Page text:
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>Understanding Sql subqueries

SQLite Subqueries

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Introduction

A subquery is a SQL query nested inside a larger query.

  • A subquery may occur in :

    • - A SELECT clause
    • - A FROM clause
    • - A WHERE clause

  • A subquery is usually added within the WHERE Clause of another SQL SELECT statement.
  • You can use the comparison operators, such as >, <, or =. The comparison operator can also be a multiple-row operator, such as IN, NOT IN
  • A subquery can be treated as an inner query, which is a SQL query placed as a part of another query called as outer query.
  • The inner query executes first before its parent query so that the results of an inner query can be passed to the outer query.

Table of contents

Subquery Syntax

SQLite Subquery Example

Subqueries : Guidelines and Types of Subqueries

SQLite Subquery as Scalar Operand

SQLite Subqueries : Using Comparisons

SQLite Subqueries with IN, NOT IN

SQLite Subqueries with EXISTS

SQLite Correlated Subqueries

SQLite Subqueries in the FROM Clause

Subquery Syntax :

mysql subquery syntax

  • The subquery (inner query) executes once before the main query (outer query) executes.
  • The main query (outer query) use the subquery result.

SQLite Subquery Example :

Using a subquery, list the name of the employees, paid more than 'Alexander' (last_name) from employees :

Sample Table : employees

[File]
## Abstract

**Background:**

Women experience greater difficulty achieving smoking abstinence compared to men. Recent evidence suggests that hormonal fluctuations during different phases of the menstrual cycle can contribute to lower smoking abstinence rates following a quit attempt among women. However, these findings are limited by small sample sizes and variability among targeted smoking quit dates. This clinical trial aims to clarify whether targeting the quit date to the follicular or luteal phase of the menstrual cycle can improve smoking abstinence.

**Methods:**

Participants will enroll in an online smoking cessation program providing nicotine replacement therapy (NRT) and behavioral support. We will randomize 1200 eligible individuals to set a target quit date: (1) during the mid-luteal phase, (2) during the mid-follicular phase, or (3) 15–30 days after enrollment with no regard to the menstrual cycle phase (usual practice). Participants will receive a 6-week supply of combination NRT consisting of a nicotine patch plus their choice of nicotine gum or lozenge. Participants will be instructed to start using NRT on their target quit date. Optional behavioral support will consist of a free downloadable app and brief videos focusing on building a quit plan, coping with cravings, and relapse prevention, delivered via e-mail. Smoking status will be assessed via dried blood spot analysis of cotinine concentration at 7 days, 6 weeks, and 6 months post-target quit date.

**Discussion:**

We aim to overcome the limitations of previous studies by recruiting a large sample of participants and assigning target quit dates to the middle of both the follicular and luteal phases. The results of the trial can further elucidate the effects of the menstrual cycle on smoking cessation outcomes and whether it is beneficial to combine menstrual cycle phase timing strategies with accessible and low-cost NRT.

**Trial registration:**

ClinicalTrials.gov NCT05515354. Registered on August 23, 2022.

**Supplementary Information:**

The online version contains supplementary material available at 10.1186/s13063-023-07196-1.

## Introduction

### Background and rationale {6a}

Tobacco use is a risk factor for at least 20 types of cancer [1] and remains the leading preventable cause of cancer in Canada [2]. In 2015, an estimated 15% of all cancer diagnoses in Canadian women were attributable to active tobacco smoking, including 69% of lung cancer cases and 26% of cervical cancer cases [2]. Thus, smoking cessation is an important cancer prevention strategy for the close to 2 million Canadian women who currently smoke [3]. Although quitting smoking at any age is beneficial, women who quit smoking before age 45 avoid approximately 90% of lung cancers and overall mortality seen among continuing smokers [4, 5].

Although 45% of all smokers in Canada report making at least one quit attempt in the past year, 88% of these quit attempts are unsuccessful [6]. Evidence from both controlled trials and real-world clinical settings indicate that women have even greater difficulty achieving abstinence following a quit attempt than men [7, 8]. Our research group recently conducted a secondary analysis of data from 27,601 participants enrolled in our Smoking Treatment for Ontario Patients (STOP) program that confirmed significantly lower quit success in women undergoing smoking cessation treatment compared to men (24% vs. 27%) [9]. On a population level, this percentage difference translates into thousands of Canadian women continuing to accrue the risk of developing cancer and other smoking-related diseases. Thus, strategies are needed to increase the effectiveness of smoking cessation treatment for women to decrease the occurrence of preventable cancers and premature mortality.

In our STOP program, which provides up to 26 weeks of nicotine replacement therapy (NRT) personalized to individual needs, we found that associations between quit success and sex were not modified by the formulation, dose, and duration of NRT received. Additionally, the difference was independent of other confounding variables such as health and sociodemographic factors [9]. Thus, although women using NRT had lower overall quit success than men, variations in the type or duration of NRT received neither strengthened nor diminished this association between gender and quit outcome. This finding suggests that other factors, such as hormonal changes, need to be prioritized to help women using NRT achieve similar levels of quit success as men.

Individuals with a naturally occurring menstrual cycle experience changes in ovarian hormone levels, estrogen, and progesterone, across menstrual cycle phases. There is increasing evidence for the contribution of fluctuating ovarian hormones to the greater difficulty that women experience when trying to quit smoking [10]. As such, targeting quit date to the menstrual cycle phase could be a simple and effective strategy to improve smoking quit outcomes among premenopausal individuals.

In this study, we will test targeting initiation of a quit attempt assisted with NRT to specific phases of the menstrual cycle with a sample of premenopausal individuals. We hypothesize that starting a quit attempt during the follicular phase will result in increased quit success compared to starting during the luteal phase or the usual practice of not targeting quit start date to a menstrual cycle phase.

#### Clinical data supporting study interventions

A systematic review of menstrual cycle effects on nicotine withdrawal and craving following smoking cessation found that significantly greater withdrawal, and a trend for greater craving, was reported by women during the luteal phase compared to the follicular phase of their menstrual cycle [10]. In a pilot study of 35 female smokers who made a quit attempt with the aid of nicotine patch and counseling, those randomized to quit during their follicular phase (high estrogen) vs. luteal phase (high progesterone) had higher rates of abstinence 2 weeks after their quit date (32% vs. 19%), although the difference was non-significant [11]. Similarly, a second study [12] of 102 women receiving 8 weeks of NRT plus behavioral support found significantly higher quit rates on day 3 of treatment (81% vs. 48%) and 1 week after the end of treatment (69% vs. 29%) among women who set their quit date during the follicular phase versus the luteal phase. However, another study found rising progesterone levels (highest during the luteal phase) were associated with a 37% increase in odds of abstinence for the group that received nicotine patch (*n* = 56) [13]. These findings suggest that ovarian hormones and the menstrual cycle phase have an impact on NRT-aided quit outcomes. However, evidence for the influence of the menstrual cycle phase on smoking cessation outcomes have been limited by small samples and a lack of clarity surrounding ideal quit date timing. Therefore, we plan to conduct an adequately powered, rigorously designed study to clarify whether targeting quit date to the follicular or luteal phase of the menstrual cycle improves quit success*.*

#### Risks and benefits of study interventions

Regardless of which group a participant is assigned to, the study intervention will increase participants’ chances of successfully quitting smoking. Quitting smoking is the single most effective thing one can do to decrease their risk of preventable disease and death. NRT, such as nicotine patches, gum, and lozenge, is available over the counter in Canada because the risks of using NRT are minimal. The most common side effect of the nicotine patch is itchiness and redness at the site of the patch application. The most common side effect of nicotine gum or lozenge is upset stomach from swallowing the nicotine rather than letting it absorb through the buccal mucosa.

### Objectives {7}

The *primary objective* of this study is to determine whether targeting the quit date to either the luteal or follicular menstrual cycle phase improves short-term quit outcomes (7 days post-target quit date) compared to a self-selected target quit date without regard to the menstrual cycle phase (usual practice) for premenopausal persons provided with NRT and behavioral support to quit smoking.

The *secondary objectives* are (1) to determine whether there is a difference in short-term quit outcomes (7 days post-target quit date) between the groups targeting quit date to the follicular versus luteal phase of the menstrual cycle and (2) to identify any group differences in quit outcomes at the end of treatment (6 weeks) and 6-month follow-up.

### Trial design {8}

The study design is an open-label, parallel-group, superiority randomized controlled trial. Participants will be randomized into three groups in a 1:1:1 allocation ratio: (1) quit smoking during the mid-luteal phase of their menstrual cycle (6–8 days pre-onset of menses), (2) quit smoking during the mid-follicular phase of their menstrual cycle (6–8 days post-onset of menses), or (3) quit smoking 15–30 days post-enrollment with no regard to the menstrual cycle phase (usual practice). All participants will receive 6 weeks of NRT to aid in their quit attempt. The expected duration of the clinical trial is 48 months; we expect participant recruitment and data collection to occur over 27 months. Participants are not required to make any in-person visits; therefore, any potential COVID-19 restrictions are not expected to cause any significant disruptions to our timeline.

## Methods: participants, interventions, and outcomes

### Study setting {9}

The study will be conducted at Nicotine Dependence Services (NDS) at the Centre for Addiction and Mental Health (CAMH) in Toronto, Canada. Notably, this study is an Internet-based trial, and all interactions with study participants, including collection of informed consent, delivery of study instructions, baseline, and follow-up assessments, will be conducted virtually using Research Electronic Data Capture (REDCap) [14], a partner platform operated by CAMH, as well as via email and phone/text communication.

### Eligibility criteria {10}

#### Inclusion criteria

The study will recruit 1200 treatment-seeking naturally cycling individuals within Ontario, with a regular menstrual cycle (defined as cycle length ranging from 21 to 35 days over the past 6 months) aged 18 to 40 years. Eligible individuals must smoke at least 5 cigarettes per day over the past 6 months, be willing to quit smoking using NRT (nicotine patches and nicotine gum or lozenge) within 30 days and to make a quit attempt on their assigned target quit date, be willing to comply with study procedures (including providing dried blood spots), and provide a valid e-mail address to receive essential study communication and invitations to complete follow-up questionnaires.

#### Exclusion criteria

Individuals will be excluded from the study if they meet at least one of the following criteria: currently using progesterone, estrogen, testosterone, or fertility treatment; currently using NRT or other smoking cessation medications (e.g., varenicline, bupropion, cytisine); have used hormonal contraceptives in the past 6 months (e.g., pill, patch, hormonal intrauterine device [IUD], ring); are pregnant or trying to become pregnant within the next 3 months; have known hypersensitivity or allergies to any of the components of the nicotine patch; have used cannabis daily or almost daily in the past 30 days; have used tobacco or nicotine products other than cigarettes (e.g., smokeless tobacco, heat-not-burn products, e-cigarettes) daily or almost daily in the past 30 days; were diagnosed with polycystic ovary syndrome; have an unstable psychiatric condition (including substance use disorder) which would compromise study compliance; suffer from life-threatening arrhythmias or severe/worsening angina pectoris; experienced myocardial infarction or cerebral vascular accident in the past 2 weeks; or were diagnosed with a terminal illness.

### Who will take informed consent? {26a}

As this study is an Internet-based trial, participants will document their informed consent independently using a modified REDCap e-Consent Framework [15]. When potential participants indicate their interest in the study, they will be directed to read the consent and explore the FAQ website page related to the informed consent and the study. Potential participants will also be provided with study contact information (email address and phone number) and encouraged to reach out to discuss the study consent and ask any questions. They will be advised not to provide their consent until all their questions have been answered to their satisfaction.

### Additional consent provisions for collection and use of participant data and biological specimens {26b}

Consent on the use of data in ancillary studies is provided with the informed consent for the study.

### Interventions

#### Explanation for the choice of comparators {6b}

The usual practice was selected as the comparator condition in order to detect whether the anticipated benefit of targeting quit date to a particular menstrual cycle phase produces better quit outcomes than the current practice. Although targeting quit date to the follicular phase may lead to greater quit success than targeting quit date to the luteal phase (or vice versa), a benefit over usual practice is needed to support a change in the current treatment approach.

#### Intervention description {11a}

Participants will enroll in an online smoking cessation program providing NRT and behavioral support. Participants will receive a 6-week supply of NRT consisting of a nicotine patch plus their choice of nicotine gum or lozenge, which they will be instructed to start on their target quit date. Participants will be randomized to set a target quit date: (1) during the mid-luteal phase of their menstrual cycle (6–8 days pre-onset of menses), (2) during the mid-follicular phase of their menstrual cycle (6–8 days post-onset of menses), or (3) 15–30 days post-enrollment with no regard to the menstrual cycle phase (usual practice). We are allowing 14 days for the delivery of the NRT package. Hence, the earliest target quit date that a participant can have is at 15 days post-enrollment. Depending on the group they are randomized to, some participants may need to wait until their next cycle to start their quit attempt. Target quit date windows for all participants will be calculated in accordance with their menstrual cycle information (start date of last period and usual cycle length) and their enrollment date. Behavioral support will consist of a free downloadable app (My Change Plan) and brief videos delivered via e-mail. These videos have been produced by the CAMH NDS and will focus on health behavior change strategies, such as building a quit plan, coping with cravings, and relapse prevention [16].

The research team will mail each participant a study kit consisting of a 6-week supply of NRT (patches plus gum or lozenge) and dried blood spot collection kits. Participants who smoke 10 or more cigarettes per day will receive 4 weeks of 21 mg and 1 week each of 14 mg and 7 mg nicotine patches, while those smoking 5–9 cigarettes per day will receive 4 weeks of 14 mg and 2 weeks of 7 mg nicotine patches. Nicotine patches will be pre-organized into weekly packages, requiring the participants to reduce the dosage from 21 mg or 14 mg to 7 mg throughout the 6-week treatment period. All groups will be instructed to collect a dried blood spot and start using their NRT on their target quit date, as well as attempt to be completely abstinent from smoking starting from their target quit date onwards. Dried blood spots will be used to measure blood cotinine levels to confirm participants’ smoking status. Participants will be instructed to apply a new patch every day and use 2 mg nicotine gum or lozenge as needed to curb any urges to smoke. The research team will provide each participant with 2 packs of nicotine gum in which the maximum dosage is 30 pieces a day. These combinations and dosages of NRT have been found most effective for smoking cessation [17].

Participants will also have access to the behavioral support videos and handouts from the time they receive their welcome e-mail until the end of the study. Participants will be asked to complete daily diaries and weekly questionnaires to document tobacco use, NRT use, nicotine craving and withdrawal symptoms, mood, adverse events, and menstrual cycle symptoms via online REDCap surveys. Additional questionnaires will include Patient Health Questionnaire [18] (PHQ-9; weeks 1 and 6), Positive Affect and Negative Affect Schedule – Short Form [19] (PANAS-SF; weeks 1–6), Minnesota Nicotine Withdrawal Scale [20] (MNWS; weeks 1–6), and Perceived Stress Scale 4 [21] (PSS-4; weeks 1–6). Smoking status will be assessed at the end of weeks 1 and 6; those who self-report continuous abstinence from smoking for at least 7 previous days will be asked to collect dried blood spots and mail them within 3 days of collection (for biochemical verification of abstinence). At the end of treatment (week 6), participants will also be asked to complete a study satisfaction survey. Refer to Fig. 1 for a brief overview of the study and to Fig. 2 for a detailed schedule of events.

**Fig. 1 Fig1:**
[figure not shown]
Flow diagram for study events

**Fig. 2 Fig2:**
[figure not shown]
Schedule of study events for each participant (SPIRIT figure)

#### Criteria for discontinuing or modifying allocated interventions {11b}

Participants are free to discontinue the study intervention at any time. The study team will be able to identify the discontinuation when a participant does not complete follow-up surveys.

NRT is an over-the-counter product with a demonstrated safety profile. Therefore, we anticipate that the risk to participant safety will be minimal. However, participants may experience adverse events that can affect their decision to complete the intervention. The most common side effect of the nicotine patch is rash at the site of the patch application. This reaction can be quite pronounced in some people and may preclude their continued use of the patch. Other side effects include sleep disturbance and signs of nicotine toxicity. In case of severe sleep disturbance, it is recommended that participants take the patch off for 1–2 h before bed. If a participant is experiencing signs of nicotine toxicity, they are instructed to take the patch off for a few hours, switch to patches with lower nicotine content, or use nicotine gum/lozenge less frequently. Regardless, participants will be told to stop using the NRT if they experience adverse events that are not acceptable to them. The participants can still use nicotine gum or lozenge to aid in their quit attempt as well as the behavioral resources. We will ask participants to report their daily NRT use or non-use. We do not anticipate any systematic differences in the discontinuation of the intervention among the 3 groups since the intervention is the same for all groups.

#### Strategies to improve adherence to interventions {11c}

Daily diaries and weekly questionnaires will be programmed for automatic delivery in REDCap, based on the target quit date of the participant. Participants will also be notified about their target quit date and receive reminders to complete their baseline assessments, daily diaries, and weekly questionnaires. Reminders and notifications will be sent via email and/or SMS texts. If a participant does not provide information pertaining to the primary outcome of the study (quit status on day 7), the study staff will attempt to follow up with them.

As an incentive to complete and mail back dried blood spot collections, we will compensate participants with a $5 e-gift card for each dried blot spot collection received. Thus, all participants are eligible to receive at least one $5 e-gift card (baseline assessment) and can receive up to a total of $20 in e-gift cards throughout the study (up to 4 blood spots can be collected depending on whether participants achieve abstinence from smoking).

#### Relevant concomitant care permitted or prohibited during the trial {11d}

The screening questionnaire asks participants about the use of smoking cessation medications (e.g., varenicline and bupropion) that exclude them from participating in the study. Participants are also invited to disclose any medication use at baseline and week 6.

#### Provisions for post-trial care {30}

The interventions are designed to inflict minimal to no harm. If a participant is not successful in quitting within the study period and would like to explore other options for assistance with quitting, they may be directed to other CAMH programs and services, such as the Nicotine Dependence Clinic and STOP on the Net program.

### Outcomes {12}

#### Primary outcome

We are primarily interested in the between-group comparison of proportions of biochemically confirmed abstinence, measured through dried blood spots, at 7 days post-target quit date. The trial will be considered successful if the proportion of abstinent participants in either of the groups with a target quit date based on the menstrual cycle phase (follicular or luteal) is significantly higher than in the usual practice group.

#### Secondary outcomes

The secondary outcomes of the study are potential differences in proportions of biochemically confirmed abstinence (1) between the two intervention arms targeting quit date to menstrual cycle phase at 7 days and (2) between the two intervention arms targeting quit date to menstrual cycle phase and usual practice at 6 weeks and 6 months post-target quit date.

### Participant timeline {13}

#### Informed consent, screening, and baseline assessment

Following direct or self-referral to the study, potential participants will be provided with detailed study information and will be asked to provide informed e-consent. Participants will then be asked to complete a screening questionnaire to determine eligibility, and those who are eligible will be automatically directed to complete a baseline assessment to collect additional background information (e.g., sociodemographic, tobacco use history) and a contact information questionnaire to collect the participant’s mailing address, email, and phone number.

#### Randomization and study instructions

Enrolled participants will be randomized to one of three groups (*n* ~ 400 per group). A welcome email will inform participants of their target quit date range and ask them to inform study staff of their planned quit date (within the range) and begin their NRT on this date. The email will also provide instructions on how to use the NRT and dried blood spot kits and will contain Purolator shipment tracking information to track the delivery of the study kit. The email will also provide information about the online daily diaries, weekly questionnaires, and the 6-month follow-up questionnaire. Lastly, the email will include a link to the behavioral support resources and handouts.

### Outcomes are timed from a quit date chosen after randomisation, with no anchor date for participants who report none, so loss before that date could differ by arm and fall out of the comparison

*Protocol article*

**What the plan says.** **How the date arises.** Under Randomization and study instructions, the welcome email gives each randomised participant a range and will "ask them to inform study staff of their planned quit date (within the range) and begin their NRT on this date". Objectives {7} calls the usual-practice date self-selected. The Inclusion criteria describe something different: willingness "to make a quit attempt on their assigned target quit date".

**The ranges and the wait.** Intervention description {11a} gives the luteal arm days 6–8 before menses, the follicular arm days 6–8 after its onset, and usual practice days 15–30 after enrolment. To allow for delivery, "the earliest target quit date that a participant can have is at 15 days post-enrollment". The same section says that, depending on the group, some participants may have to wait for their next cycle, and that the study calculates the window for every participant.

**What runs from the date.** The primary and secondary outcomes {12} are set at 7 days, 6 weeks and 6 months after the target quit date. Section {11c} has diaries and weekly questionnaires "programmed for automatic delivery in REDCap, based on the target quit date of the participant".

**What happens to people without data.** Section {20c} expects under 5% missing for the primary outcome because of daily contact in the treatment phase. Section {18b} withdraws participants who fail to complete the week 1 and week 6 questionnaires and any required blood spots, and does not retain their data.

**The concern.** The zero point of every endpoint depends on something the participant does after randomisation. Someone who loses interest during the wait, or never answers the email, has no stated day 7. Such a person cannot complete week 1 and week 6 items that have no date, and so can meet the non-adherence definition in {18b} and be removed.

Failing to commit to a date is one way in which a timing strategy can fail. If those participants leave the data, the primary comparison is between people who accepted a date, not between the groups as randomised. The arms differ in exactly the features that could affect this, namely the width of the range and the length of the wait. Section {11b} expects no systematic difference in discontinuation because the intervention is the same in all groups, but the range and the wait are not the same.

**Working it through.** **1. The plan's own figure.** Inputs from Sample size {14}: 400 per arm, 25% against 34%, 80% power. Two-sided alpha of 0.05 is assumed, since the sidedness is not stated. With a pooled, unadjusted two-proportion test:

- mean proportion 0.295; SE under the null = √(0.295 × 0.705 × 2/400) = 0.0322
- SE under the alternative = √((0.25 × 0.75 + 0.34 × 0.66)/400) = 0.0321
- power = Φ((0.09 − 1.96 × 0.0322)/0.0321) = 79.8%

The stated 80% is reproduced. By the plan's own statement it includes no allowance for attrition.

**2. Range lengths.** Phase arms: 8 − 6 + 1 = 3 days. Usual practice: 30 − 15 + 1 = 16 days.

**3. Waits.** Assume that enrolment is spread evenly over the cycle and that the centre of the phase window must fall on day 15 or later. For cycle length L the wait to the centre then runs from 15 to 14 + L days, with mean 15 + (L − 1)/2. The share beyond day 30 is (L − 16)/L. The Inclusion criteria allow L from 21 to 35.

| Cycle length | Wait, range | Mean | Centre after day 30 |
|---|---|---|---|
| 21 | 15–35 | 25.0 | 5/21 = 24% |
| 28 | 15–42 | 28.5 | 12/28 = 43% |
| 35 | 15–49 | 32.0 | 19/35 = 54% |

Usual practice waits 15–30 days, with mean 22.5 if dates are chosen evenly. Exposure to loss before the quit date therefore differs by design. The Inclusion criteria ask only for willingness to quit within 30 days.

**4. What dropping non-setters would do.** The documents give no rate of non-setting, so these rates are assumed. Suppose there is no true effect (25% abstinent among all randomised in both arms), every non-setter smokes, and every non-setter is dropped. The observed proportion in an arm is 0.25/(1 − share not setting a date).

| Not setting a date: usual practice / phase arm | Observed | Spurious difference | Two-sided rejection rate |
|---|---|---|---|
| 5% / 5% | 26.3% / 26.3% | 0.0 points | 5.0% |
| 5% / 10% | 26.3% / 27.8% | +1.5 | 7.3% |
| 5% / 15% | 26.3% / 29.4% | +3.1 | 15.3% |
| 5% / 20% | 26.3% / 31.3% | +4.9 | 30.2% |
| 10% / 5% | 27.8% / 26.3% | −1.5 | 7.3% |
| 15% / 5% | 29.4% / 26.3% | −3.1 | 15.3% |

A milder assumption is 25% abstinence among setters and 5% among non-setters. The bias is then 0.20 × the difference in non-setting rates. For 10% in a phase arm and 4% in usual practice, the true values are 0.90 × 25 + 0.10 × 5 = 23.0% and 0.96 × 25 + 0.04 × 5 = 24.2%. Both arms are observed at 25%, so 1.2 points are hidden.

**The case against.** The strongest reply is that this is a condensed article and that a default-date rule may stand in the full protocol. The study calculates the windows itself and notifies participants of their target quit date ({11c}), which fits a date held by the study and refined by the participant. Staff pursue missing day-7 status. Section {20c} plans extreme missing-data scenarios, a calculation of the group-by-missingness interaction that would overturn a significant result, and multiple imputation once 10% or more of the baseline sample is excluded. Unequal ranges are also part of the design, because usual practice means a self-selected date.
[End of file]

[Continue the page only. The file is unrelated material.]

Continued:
sqlite subquery example

Code :

sqlite> SELECT first_name,last_name, salary 
FROM employees 
WHERE salary >(
SELECT salary FROM employees WHERE first_name='Alexander');

Output :

first_name  last_name   salary
----------  ----------  ----------
Steven      King        24000
Neena       Kochhar     17000
Lex         De Haan     17000
Nancy       Greenberg   12000
Den         Raphaely    11000
John        Russell     14000
Karen       Partners    13500
Alberto     Errazuriz   12000
Gerald      Cambrault   11000
Eleni       Zlotkey     10500
Peter       Tucker      10000
David       Bernstein   9500
Janette     King        10000
Patrick     Sully       9500
Clara       Vishney     10500
Danielle    Greene      9500
Lisa        Ozer        11500
Harrison    Bloom       10000
Tayler      Fox         9600
Ellen       Abel        11000
Michael     Hartstein   13000
Hermann     Baer        10000
Shelley     Higgins     12000

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Subqueries: Guidelines

There are some guidelines to consider when using subqueries :
- A subquery must be enclosed in parentheses. 
- Use single-row operators with single-row subqueries, and use multiple-row operators with multiple-row subqueries.
- If a subquery (inner query) returns a null value to the outer query, the outer query will not return any rows when using certain comparison operators in a WHERE clause.

Types of Subqueries

  • The Subquery as Scalar Operand
  • Comparisons using Subqueries
  • Subqueries with IN, NOT IN, EXISTS operator
  • Correlated Subqueries
  • Subqueries in the FROM Clause

SQLite Subquery as Scalar Operand

A SELECT statement enclosed in parentheses may appear as a scalar quantity. A scalar subquery is a subquery that returns exactly one column value from one row.

  • The SELECT query is executed and the single returned value is used in the surrounding value expression.
  • It is an error to use a query that returns more than one row or more than one column as a scalar subquery.
  • During a particular execution, if the subquery returns no rows, that is not an error; the scalar result is taken to be null.
  • The subquery can refer to variables from the surrounding query, which will act as constants during any one evaluation of the subquery.